And get ready to use you melee. A lot.

The stealth hardly involves getting past undetected – it rewards instead the silent murder of enemies. Clean, swift and well communicated kill help your success a lot so get ready to sync your hammers and bash 4 enemy head into the floor otherwise you’ll have a nasty horde after you.

Speaking of bashing heads, should you have to go loud or an alarm phase trigger – aim for the head at all times! Body shots are horribly ineffective so scoring a clean headshot is recommended; it’s not an easy task sadly, as enemies move fast and have multiple ways of moving – some crawl, others crabwalk and others simply walk or sprint. Melee or ranged, even the most basic enemy poses a real threat to you so respect the AI and their senses and play seriously at all times, one failed swing or a hasty impatient move can cost your team one life… or all.

Overall, GTFO could have a bit better gunplay in particular – guns have poor reloading animations and some even feel a bit stiff to shoot (hitmarkers are also very distracting) but they feel phenomenal to shoot and I can’t praise how good it feels to survive a shootout after cleaning a horde with well aimed headshots with the DMR (my personal favorite main weapon at the moment). The Rundown system can annoy some people but the current campaign is great and has enough content to warrant a purchase, should you have a few friends to play with (unless you’re fine communicating with randoms in matchmaking).

Yes, matchmaking! Rundown 004 introduces a basic version of matchmaking too – you can’t party with friends and queue, you can only solo queue so you have to queue at the same time with friends if you’re not 4 and need 1 or 2 randoms to complete the lobby. Queueing at the same time has worked for me but I can’t imagine matchmaking staying in this barebones state for very long – an update is much needed.

GTFO is arguably in its best state yet and I have no problems recommending it for the great, tense and tactical-dependent gameplay…

… should you be able to run the game well…

Graphics – Tanky Framerate Ordeals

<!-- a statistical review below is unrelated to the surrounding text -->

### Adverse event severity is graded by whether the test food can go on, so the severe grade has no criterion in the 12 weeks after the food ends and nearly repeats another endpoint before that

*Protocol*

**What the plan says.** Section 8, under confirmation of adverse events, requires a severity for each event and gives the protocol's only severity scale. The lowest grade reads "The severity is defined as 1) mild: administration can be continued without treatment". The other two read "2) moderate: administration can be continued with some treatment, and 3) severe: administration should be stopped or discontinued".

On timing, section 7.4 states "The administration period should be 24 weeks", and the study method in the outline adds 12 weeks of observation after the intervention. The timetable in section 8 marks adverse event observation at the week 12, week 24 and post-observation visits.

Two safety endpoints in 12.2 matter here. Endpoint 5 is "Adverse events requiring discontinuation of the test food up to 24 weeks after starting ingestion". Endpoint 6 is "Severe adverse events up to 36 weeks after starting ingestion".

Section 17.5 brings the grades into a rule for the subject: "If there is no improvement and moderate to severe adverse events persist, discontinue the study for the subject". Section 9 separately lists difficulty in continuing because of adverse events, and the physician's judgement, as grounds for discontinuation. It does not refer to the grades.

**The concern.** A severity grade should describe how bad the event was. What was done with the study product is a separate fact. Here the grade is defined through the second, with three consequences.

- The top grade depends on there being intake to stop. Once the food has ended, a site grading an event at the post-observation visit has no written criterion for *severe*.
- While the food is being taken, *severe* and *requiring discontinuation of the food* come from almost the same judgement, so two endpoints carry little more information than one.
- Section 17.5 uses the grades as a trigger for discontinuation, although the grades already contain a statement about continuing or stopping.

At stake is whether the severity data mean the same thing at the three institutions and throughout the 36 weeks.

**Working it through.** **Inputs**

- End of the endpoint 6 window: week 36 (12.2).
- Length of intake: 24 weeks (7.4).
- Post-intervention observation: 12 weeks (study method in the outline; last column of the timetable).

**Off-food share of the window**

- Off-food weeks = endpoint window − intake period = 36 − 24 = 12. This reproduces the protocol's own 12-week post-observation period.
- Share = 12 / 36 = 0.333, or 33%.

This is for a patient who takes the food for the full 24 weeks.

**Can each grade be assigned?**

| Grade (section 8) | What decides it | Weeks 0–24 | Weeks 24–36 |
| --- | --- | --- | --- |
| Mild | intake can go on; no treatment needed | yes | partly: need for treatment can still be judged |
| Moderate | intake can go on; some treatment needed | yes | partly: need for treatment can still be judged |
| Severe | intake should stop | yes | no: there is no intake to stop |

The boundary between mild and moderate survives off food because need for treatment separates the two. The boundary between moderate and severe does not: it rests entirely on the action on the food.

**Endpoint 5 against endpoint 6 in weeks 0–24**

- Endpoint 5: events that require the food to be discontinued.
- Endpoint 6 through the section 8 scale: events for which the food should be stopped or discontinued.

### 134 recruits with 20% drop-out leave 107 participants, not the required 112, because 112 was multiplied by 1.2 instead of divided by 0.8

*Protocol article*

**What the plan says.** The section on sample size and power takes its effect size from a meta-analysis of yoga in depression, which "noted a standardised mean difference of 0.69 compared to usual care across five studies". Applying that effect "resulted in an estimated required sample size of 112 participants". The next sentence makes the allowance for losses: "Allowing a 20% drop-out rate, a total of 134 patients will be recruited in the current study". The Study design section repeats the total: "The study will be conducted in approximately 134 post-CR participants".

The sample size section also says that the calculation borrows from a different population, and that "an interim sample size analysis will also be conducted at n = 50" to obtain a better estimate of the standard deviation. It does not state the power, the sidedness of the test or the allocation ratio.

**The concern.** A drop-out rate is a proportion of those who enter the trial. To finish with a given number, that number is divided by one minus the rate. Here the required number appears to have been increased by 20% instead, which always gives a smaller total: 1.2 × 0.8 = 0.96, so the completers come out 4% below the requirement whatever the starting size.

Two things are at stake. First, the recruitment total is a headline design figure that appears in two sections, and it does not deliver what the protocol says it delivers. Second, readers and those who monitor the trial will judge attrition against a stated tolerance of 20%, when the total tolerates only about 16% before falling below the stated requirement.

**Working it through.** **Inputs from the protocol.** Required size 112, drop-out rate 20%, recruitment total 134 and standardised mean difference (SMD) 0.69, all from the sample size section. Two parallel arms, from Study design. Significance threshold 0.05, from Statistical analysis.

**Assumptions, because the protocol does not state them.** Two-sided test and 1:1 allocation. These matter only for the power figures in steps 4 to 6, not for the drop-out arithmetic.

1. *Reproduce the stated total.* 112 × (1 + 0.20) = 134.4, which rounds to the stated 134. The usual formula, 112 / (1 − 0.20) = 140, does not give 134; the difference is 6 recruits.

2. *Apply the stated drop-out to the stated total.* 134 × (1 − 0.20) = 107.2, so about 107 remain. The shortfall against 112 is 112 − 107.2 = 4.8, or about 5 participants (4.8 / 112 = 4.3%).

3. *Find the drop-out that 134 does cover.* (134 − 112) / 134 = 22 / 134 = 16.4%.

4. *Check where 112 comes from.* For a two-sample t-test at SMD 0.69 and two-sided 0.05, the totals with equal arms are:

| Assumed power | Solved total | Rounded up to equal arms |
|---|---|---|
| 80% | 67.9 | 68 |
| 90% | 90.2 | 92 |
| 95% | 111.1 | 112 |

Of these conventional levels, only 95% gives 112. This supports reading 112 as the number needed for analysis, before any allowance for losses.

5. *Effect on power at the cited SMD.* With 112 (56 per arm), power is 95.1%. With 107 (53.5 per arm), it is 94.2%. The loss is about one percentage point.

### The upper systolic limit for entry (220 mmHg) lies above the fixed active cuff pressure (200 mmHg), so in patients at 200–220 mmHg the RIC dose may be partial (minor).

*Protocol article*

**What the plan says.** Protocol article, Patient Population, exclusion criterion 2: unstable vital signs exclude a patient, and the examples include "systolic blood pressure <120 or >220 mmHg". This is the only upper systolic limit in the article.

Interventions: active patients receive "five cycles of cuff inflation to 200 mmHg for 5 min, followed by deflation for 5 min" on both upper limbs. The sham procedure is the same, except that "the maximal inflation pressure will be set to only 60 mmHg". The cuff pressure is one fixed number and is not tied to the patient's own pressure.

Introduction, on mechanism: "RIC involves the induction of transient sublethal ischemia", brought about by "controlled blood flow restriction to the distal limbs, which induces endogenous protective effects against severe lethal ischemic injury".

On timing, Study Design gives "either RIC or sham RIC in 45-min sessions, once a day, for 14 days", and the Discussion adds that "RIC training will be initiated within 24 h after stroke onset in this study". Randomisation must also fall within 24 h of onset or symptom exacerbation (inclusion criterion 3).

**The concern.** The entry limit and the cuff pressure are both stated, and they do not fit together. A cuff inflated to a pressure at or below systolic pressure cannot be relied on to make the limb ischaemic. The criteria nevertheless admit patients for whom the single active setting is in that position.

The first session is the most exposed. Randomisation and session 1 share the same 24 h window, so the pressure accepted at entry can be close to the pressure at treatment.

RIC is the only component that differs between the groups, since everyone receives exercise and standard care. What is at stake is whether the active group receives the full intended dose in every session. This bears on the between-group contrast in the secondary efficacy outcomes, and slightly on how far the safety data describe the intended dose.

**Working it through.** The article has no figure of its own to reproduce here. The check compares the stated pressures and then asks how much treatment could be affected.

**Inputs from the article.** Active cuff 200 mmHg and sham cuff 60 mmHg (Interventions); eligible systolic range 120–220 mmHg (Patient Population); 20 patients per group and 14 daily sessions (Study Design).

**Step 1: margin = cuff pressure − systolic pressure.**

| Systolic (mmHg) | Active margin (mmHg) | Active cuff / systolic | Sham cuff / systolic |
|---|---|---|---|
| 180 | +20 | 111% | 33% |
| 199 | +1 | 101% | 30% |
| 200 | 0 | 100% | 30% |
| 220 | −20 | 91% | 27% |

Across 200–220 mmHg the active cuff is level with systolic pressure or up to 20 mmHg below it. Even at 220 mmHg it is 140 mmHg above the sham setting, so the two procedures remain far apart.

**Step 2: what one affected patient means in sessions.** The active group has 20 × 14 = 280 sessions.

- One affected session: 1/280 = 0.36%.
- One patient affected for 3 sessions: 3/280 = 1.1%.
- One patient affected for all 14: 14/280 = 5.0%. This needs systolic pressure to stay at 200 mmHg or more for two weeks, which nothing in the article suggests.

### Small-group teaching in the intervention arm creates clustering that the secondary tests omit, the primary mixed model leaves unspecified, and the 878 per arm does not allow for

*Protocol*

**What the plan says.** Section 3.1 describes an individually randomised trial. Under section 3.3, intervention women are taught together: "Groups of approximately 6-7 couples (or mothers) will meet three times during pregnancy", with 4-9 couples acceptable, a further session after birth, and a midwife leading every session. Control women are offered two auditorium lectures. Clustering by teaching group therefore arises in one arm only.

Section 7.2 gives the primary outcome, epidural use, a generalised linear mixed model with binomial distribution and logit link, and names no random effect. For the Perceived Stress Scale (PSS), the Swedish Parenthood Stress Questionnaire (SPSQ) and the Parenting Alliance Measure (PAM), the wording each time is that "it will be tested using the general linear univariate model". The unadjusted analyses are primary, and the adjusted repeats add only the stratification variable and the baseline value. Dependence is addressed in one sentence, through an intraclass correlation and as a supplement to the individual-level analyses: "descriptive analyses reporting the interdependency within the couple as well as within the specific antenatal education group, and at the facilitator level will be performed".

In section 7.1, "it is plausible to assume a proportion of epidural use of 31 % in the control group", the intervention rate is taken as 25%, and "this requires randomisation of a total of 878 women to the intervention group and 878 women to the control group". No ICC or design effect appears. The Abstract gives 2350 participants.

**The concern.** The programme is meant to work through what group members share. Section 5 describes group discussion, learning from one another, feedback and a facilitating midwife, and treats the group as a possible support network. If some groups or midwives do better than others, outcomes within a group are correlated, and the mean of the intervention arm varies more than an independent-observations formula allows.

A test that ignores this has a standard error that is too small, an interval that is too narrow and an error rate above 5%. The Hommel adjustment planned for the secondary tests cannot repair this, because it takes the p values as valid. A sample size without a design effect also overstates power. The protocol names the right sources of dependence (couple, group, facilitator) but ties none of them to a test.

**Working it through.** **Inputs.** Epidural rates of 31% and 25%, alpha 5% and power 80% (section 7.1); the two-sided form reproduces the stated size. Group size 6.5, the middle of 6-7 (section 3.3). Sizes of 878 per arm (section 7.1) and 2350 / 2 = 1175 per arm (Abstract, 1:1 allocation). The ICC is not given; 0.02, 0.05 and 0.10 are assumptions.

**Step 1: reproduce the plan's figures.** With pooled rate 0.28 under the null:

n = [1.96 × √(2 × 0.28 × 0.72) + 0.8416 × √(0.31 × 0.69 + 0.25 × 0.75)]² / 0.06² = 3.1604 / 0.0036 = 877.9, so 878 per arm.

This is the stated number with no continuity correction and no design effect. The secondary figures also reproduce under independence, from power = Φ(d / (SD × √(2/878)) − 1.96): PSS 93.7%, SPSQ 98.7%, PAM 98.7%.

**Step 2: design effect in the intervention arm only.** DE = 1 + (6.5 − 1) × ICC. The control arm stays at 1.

Being a Unity game, GTFO already was scary to boot and in intense sections it disappoints as hoped – on my aging 1060 6Gb VRAM and i7 7700K, the game will drop to 15-20 FPS for no real reason – hordes are never than big in terms of numbers and there aren’t many effects on the screen at a time – even a friend using a 2070 SUPER was having framerate issues in certain loud combat sections so the game needs a hefty performance update overall.

But how does it look?

Great! It’s not groundbreaking but it’s a really well crafted game – all assets look great, fog and enemies look phenomenal and provide an eerie atmosphere that not many games can even rival. The strength of the game is setting you in the creepy atmosphere of the current Rundown and effectively forcing you to interact with the environment (hacking doors, breaking locks or even using command line arguments to find and query objective items – the computer science engineer in me was crying of joy when I found this for the first time) and using your items to improve any chance of survival you can.

Overall, tension is great due to the solid gameplay, great enemy design and the graphical fidelity of the game only enhance this atmosphere and tension. Gun animations are in need of a big overhaul/improvement as I state before, though.

Grieving Till Finally Over

Lacking any music to speak of, GTFO nails sound effects and overall atmospheric audio cues. Enemy growls, locks breaking or simply alarms going off give a panic and intensity not many games can convey and it’s this pairing of tension through graphical quality (playing with light and darkness, enemy designs, presence of fog and other lighting and graphical effects) and really atmospheric sound design that elevate this game beyond most other cooperative experiences I have had in a long time.

GTFO is easy to recommend if you have money to spare – at 34,99€ it’s a risky buy but if you can convince 3 friends to play with you I can’t recommend enough you all grab it. Despite the Rundown system eliminating significant portions of content, the constant addition of fresh levels, weapons and gear as well as objective and enemy variety are enough to warrant this game the purchase for a long time investment. A gold mine of a game, can’t wait for V1.0.

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November 2020